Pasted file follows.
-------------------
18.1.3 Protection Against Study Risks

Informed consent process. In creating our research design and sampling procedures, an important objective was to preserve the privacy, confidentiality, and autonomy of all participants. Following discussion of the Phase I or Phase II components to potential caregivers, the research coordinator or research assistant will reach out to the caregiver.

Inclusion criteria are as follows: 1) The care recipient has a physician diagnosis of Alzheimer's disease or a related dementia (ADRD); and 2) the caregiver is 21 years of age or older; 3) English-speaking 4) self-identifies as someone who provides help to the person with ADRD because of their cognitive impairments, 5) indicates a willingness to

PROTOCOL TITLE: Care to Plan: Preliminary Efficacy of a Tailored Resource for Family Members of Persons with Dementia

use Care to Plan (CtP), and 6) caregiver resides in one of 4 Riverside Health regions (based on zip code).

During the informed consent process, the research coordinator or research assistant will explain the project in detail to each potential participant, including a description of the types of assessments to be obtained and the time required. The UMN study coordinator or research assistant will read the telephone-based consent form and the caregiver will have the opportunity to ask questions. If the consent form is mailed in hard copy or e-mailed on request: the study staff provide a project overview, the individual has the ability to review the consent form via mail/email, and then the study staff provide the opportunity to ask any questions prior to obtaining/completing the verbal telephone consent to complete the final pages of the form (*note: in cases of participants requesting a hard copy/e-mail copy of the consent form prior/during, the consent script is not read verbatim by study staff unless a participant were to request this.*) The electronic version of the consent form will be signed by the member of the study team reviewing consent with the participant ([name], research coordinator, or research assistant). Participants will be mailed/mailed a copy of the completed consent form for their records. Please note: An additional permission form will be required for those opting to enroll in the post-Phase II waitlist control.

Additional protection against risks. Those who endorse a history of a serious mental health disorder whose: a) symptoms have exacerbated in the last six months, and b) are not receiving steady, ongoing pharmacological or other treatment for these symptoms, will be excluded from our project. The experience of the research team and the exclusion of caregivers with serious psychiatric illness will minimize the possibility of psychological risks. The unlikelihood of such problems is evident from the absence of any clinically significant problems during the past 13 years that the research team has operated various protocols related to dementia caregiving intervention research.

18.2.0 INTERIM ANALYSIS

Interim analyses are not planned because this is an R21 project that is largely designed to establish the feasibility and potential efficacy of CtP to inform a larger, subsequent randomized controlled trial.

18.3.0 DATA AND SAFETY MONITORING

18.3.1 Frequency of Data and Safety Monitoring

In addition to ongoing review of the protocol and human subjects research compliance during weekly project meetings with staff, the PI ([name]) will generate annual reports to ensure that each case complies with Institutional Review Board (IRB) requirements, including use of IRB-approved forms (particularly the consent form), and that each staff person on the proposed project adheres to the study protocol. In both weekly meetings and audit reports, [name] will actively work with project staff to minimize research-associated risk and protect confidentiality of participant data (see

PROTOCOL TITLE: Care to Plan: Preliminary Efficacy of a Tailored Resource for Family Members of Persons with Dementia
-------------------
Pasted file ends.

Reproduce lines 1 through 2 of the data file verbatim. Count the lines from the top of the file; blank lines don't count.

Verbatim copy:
18.1.3 Protection Against Study Risks

Informed consent process. In creating our research design and sampling procedures, an important objective was to preserve the privacy, confidentiality, and autonomy of all participants. Following discussion of the Phase I or Phase II components to potential caregivers, the research coordinator or research assistant will reach out to the caregiver.